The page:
The scenario described for Company A is common. Many applications require persistent connections and drop their sessions as a result of inter-VLAN roaming. To provide session persistence, you need a mechanism to allow a station to maintain the same Layer 3 address while roaming throughout a multi-VLAN network. Mobile IP provides such a mechanism, and it is the standards-based, vendor-interoperable solution to Layer 3 roaming for WLANs.

A Mobile IP–enabled network has these key components:

  • Mobile node (MN)—The MN is the roaming station.

  • Home agent (HA)—The HA exists on routers or Layer 3 switches and ensures that a roaming MN receives its IP packets.

  • Foreign agent (FA)—The FA exists on router or Layer 3 switches and aids the MN notifying the HA of the new MN location by receiving packets from the HA destined for the MN.

  • Care-of address (CoA)—The CoA is a locally attached router that receives packets sent by the HA, destined for the MN.

  • Co-located care-of address (CCoA)—A CoA that exists on the mobile node itself.

Roaming in a Mobile IP–aware network involves the following steps:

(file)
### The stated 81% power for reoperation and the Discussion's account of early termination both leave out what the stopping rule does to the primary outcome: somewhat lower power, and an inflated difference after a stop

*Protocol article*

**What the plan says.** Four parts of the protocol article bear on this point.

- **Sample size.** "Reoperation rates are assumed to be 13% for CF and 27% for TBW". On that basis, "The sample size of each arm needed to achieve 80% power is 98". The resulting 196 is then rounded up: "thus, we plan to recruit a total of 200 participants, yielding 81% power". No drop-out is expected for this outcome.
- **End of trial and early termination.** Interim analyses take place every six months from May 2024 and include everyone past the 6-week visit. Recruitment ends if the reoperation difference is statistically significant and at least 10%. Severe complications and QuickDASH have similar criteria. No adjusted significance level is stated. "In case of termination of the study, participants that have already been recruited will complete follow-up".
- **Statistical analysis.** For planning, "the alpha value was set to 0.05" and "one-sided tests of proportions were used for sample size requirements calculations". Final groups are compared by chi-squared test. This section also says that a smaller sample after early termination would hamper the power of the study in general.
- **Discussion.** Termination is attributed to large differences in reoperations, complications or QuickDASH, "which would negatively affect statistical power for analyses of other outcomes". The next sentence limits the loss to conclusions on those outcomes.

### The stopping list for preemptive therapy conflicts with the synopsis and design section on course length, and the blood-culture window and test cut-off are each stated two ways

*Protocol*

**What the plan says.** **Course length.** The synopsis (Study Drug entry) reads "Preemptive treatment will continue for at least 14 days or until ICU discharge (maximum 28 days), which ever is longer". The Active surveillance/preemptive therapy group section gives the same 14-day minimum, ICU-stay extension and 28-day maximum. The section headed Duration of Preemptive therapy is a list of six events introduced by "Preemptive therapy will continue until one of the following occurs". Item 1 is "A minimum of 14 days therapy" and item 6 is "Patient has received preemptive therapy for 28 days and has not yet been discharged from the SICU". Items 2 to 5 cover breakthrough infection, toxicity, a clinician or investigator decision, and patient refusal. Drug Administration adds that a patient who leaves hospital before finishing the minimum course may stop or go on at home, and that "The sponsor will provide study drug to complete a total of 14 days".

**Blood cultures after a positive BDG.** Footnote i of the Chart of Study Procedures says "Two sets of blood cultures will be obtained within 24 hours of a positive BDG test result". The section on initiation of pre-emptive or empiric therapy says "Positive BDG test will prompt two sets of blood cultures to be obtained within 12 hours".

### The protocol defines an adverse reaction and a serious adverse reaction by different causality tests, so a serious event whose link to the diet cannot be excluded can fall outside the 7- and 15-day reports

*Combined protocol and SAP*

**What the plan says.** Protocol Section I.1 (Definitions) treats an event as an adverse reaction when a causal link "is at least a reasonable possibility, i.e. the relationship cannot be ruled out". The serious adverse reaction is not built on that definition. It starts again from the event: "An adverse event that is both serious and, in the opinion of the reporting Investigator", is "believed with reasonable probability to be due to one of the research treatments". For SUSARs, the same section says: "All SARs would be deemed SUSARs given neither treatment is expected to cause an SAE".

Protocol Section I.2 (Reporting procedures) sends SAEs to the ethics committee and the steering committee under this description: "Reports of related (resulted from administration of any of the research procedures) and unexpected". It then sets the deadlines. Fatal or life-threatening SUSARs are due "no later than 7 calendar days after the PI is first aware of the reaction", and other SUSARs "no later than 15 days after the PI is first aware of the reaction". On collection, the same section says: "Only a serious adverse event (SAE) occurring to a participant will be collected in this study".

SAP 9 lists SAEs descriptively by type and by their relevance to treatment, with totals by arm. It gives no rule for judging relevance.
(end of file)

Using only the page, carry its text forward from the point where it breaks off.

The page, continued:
1. A station is on its home subnet if the station's IP address belongs to the subnet of the HA.

  2. As the MN roams to a foreign subnet, the MN detects the presence of the FA and registers with the FA or with the MN CCoA.

  3. The FA or MN CCoA communicates with the HA and establishes a tunnel between the HA and a CoA for the MN.

  4. Packets destined to the MN are sent to the HA (via normal IP routing), as shown in Figure 5-9.

  5. The HA forwards the packets via the tunnel to the MN.

  6. Any packets the MN transmits are sent via the FA as if the MN were local on the subnet, as shown in Figure 5-10. (A "reverse tunnel" mode is available when the edge routers use ingress packet filtering.)

This summary provides a brief overview of the three main phases of Mobile IP:

  • Agent discovery

  • Registration

  • Tunneling

The following sections highlight each phase.

Figure 9Figure 5-9 Packet Transmission to a Roaming MN

Agent Discovery